PR and entering new markets

Entering new markets may soon be on the agenda. The response to COVID19 has transformed the business landscape for many companies, causing trading difficulties in their markets. In some cases this may be short term but in others it may prove to be long term, or a permanent change. This is what economists call the scarring of the economy.  Consequently, I believe some technology businesses will be looking for ways to enter new market areas. Like this they can repair the damage caused by the virus and the lockdowns around the world.

Naturally PR and promotional activities will be part of this marketing activity, but they may not be enough on their own.  This blog looks at some simple, strategic approaches for entering new markets. Each of the five approaches here are strategies I have seen being used by software and technology vendors. They could work for companies selling application software or cloud-based IT services for business, or any other high value technology product that is sold in a similar way.

Entering new markets

Companies in business-to-business sectors tend to view markets as verticals, for example: retail, local government, or manufacturing. If a business has always worked in one defined vertical or just a few, it can be difficult to enter a totally new area. This is often because the customers’ needs and culture are different, even if the product or service is potentially valuable to them.

Entering a new market requires a marketing strategy that will create a brand presence, bring sales enquiries, and a plan to win orders. The challenge is twofold. The buyers in the new sector will not know the business or its brand, but equally the business may not understand what the new buyers are looking for, or how they reach their purchasing decisions.

Getting the first customer in a new market is the greatest challenge. Here are five entry strategies that a business might use to move into a new sector where it has no previous contracts or contacts.

1. A Sales Hire

This is a relatively simple strategy, to hire a sales manager who is already working in the industry. He or she will bring inside knowledge and contacts which will open doors and speed up the process. It may not be enough on its own though. This will be a tough period of new business development and the company should also plan a marketing campaign to support its effort. When trade shows are functioning again, exhibiting at a show for that industry is relatively simple and could be a good way forward.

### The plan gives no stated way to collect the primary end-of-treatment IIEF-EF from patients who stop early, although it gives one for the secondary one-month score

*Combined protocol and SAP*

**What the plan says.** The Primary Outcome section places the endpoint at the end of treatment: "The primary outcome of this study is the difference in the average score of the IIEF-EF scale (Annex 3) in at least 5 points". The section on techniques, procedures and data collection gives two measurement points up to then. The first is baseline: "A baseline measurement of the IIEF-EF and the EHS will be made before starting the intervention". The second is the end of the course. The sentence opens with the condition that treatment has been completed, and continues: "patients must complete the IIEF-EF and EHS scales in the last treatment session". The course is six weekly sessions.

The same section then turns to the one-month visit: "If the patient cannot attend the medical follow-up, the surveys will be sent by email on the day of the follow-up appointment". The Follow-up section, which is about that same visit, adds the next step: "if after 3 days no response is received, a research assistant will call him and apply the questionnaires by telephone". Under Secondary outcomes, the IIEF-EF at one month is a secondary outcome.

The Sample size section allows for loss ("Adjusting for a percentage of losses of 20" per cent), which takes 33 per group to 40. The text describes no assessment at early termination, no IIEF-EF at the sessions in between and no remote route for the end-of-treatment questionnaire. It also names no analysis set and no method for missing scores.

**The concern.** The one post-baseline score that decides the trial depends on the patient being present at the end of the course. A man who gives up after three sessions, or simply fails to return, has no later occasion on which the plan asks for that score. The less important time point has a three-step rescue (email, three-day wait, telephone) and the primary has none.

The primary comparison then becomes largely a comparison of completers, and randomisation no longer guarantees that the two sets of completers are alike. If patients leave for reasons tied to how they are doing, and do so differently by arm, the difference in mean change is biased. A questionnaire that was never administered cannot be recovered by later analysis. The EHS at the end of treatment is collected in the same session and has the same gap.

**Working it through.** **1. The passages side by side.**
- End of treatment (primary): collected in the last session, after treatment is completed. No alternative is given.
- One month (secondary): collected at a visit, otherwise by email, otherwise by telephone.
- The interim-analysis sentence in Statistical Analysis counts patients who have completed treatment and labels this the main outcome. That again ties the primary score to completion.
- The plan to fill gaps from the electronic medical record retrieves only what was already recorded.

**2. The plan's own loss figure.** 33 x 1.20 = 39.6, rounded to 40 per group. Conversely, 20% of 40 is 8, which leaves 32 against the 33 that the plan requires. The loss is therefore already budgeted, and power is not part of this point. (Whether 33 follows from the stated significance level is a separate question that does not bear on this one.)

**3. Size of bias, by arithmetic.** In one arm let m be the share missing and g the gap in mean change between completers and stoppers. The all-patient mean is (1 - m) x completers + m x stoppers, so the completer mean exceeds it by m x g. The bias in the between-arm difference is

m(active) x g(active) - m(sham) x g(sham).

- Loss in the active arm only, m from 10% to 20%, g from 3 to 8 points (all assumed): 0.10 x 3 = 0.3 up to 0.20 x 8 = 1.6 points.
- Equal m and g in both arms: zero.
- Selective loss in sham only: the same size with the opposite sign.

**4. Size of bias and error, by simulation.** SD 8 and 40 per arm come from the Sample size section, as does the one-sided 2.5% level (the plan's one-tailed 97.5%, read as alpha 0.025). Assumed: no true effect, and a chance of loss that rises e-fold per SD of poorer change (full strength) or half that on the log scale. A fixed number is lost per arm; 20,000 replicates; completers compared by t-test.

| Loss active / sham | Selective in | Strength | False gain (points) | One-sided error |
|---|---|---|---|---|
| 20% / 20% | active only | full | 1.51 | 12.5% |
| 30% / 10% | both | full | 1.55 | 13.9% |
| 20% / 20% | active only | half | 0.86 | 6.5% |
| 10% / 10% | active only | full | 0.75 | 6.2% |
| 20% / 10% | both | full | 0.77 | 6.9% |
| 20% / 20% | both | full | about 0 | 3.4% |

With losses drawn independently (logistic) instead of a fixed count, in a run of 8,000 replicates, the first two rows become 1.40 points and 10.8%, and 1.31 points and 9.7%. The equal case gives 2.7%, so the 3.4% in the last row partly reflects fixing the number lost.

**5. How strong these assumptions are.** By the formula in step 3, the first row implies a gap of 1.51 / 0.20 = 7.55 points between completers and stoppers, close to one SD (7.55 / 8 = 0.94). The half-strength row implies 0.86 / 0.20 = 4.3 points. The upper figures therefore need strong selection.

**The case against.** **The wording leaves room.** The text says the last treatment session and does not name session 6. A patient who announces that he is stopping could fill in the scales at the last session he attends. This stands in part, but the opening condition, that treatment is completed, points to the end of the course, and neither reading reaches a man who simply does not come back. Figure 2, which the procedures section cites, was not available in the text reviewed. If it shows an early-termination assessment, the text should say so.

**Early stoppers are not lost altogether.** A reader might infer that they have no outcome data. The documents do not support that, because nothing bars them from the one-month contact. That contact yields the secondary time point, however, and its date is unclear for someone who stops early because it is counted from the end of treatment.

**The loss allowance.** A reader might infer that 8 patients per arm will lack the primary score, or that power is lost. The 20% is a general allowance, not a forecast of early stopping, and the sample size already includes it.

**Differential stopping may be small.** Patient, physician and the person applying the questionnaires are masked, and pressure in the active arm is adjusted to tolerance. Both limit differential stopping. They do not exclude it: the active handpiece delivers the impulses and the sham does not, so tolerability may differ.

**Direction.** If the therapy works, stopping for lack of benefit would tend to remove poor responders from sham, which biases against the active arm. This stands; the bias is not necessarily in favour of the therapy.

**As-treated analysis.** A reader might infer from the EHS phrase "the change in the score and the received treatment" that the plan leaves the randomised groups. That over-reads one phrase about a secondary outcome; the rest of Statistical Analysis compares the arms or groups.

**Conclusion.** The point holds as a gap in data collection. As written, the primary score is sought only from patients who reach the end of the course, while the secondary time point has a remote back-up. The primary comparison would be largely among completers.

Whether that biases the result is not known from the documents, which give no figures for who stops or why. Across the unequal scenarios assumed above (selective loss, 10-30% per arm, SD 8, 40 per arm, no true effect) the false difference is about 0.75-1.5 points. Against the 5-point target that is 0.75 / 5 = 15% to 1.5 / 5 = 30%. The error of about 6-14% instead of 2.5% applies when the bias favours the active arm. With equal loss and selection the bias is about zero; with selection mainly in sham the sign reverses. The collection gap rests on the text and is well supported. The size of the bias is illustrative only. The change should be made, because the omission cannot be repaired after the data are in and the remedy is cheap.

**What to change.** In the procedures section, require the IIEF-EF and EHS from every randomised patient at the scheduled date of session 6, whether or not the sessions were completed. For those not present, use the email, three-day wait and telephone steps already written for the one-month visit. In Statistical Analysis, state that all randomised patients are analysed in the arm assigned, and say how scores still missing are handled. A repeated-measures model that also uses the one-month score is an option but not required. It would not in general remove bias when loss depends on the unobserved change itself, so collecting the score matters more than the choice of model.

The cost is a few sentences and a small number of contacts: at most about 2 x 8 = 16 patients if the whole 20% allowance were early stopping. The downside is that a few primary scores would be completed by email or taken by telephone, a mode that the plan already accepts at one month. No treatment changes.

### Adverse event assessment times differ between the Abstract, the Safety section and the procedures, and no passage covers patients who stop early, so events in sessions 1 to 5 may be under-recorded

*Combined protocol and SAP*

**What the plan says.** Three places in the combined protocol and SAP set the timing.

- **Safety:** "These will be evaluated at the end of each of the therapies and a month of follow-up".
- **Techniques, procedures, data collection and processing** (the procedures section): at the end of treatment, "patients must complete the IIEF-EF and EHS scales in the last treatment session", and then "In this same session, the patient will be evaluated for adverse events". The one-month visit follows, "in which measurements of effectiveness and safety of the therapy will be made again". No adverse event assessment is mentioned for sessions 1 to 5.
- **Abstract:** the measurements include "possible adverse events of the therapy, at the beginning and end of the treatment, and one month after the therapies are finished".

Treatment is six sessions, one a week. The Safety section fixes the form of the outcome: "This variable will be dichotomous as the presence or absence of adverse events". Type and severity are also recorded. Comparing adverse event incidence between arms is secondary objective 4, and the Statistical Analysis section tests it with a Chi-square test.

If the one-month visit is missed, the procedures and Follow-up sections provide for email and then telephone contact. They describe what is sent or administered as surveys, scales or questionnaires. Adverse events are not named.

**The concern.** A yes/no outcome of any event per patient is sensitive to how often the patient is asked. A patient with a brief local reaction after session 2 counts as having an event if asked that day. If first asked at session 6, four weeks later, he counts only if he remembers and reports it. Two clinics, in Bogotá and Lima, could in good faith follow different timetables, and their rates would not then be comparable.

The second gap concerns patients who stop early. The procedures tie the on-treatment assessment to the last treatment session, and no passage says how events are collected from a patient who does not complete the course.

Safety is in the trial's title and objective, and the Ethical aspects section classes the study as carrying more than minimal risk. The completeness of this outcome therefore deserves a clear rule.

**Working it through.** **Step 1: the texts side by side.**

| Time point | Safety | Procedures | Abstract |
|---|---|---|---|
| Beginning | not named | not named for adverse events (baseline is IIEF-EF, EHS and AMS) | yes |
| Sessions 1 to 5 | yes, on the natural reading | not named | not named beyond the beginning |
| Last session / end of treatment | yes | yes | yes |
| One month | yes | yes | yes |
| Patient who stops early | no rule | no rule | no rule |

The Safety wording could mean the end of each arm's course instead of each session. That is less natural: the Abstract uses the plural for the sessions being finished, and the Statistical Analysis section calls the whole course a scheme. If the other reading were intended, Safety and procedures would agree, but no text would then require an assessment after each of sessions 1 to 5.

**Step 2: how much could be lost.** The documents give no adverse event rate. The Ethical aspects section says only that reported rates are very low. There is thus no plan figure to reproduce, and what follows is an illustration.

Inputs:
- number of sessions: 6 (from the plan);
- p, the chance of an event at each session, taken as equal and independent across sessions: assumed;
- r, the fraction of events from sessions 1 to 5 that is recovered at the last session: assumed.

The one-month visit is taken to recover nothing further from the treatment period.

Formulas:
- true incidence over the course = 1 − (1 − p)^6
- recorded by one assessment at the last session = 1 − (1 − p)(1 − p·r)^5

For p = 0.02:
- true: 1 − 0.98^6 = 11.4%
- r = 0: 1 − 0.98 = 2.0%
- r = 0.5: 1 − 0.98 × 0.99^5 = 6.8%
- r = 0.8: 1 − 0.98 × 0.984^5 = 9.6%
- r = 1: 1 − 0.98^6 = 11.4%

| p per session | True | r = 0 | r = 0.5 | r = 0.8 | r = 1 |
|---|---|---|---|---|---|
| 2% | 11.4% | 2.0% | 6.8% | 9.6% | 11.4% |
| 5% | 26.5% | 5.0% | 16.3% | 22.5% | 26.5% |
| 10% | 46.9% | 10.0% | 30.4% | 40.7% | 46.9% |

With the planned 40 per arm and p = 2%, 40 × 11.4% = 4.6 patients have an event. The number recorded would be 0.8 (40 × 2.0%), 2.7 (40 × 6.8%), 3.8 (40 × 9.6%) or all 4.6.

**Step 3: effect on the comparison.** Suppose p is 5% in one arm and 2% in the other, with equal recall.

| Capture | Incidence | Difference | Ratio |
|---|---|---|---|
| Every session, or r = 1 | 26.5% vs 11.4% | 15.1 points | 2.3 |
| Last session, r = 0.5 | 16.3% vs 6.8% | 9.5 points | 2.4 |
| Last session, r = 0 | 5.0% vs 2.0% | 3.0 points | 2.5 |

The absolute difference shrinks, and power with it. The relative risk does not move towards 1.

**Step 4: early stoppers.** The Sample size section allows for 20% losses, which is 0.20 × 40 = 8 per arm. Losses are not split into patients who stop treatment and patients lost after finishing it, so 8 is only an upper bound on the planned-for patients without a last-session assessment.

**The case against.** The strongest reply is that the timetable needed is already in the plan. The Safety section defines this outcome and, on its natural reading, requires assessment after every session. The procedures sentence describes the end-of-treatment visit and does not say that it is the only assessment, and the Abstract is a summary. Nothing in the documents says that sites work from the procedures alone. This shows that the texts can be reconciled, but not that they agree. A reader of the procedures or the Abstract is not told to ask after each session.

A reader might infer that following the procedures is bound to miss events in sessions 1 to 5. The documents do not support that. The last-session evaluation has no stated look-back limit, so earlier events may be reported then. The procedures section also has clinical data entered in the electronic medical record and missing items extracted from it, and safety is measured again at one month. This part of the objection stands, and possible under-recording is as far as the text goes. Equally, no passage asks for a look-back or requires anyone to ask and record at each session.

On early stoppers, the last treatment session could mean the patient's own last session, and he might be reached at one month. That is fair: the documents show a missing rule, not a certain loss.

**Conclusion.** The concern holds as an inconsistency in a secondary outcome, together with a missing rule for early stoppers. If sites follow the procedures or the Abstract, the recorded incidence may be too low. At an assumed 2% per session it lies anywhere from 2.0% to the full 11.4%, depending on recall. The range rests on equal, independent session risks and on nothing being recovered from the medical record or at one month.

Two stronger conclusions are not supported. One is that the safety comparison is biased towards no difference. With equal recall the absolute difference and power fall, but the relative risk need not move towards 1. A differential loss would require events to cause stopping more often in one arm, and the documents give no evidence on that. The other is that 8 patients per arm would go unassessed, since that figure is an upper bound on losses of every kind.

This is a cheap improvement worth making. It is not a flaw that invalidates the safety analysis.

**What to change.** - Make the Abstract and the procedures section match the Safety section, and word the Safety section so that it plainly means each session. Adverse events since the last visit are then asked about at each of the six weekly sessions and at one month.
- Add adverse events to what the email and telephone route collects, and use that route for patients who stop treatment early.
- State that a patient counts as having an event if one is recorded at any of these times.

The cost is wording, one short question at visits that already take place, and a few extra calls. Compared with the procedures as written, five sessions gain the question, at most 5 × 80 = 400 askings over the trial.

2. Collaboration

A customer collaboration can be an effective market entry strategy. It involves a collaboration with one customer who agrees to provide input into product design and testing. This provides a proven solution and a first customer in one go. This route is a popular one in the software industry. Success depends upon finding a forward-thinking customer who wants to build a better solution for their industry. Then the project becomes a joint development. The customer will expect to be compensated for the time and effort they are investing, so they may receive their own system at no financial cost.

3. Partnership

A partnership approach is a little similar. With this approach the other party is not a customer but a supplier or service provider. Importantly they  already operate in the new market. There should be synergy between the work of the two partners so that they can approach the market effectively together. They will probably work together on systems integration and marketing. In some cases the product or service may be “white-labelled”, i.e. it will be sold under the other company’s brand.

4. Acquisition

Buying a company is the probably the easiest and most certain way to enter a new market. It is also the most expensive. This strategy is simply to buy a business that is already trading in the new area. However this requires an investment from company reserves or capital raised. There will also be a detailed process of due diligence which will be beyond the usual remit of the sales and marketing functions.

5. Capability, credibility and PR

Finally, it may be possible to enter a new market sector just by mounting a marketing campaign. This campaign will need to demonstrate capability and build credibility in the new market. It might involve a PR splash linked to a digital marketing campaign and supporting information on the company’s website.